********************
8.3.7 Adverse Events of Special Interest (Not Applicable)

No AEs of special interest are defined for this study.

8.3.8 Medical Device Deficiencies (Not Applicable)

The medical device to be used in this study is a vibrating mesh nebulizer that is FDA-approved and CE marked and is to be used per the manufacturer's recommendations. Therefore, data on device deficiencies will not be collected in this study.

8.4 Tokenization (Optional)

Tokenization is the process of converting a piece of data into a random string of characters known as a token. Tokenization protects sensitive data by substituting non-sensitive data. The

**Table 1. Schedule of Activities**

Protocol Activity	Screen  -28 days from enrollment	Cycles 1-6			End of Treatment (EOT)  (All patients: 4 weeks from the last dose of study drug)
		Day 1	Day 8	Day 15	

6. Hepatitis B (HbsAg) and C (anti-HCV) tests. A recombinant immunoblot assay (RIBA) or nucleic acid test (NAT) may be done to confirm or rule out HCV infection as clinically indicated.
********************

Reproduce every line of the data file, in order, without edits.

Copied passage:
8.3.7 Adverse Events of Special Interest (Not Applicable)

No AEs of special interest are defined for this study.

8.3.8 Medical Device Deficiencies (Not Applicable)

The medical device to be used in this study is a vibrating mesh nebulizer that is FDA-approved and CE marked and is to be used per the manufacturer's recommendations. Therefore, data on device deficiencies will not be collected in this study.

8.4 Tokenization (Optional)

Tokenization is the process of converting a piece of data into a random string of characters known as a token. Tokenization protects sensitive data by substituting non-sensitive data. The

**Table 1. Schedule of Activities**

Protocol Activity	Screen  -28 days from enrollment	Cycles 1-6			End of Treatment (EOT)  (All patients: 4 weeks from the last dose of study drug)
		Day 1	Day 8	Day 15	

6. Hepatitis B (HbsAg) and C (anti-HCV) tests. A recombinant immunoblot assay (RIBA) or nucleic acid test (NAT) may be done to confirm or rule out HCV infection as clinically indicated.